Three years since I had a raise. Gas goes up, groceries go up, but thank God our Governor can afford to live. The man is a hypocrite. I saw the picture on SJ-R today of the Jacksonville Developmental Center…they dont need the money, but the Governor sure does. And so do all our elected officials. God help Illinois.

  3. - Retired Non-Union Guy - Tuesday, Feb 28, 12 @ 10:03 am:

    Minority contract programs have always been scammed. I remember when guys used to put their business ownership (at least 51%) in their wives’ names so they could bid as a ‘minority business’.

  4. - mark walker - Tuesday, Feb 28, 12 @ 10:03 am:

    Drill, baby, drill!

  5. - TCB - Tuesday, Feb 28, 12 @ 10:06 am:

    Good catch, Rich.

    Very few people across the state understand what goes into the General State Aid calculation, and I won’t claim to be one of them. But taken from ISBE’s website, one can clearly see that while the appropriated GSA amount is indeed held flat, it results in a deeper pro-ration to school districts. It appears that in FY12 the districts will be getting about 95% (or 22.8 GSA payments, rather than 24) of what they are actually entitled too, due to insufficient appropriation authority. However, in FY13 to maintain that same appropriation level the state would be forced to pro-rate GSA payments at like 92% (or 22.08 payments of their 24 payments).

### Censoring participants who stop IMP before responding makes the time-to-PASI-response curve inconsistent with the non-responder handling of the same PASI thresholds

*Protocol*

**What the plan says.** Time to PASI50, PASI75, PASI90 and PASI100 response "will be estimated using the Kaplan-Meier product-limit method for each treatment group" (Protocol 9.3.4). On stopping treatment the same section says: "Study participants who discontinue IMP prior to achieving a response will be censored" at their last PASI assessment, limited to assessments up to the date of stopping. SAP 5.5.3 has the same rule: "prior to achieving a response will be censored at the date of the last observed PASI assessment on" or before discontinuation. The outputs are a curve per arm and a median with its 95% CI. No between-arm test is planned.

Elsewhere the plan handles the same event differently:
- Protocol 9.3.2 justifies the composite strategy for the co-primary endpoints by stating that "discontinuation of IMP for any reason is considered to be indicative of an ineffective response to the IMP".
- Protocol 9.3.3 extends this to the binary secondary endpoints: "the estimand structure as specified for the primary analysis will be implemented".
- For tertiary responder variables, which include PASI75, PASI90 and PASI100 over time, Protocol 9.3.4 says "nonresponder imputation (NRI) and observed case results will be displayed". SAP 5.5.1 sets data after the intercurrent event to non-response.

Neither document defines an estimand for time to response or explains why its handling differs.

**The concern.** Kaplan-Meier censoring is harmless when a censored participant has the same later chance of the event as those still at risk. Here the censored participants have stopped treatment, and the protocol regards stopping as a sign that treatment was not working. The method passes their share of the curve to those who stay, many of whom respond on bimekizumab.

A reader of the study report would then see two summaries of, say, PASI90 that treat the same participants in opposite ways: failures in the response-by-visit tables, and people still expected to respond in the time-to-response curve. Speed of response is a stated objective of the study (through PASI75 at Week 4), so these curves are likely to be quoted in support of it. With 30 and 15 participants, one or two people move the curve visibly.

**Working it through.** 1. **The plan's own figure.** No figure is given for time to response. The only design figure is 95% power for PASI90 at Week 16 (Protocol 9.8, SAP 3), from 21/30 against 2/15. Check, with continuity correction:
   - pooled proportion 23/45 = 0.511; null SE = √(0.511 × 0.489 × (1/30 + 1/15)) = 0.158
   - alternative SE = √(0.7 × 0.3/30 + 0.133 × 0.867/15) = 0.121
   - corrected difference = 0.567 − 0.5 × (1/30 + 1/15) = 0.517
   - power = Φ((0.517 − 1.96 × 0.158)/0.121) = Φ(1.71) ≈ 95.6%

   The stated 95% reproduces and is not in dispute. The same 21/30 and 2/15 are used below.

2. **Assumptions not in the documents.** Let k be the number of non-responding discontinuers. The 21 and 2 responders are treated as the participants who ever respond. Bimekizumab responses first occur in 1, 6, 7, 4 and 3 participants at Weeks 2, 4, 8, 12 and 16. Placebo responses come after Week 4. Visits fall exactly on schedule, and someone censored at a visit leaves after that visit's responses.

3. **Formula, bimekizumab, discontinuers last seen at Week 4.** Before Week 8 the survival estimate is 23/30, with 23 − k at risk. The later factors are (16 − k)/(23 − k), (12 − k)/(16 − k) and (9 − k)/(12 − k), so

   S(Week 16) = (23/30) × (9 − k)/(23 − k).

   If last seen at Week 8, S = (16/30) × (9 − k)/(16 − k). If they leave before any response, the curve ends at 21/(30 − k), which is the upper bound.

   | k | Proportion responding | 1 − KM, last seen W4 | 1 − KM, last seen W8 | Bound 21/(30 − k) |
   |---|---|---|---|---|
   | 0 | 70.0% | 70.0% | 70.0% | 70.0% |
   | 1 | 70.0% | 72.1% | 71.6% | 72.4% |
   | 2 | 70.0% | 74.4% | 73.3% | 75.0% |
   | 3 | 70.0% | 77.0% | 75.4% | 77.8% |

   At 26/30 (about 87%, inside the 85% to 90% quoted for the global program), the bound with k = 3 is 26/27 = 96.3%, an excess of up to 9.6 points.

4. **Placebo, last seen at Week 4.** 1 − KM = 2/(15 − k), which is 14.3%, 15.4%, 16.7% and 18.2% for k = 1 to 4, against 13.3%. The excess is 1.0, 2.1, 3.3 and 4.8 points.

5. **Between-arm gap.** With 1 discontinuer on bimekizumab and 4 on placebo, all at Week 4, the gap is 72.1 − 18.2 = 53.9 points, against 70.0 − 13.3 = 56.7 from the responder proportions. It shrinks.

6. - TCB - Tuesday, Feb 28, 12 @ 10:18 am:

    @bored on1

    Maybe you should find something to do, then you wouldn’t be bored & you might even get a raise 

    But seriously, I’m curious to see if they raises are applied to all merit comp staff or just these leaders. In my opinion, MC employees need & deserve a raise in FY13, so if the proposal includes that I’m fine with the big dogs getting a little bump too.

  7. - Irish - Tuesday, Feb 28, 12 @ 10:18 am:

    PQ is a hypocrite, and so are the GA members that accept raises when state employees under contract that made concessions in exchange for not losing their raises, don’t get theirs.

  8. - Shock & Awww(e) - Tuesday, Feb 28, 12 @ 10:22 am:

    Raises of any sort? Seriously? Come on, PQ.

    That $250,000 may seem like small change, but that small change could cover some of the cuts proposed in this budget.

    I liked the speech. Starting to question the “plan”. And the priorities.

  9. - mark walker - Tuesday, Feb 28, 12 @ 10:28 am:

    It may be in the budget proposal, but I doubt the legislators will actually take a raise, since they have voted against their own increases for the last three years.

  10. - wordslinger - Tuesday, Feb 28, 12 @ 10:30 am:

    –Quinn’s office said he is not directly proposing the raises.

    A spokeswoman said they’re in place because of a law passed previously by the General Assembly to adjust for the standards of living. –

    It’s an easy fix. Some group of ’shrooms should hit the Blue Room (is that gone now?) with a bill to change the law. Make enough noise and it will go away.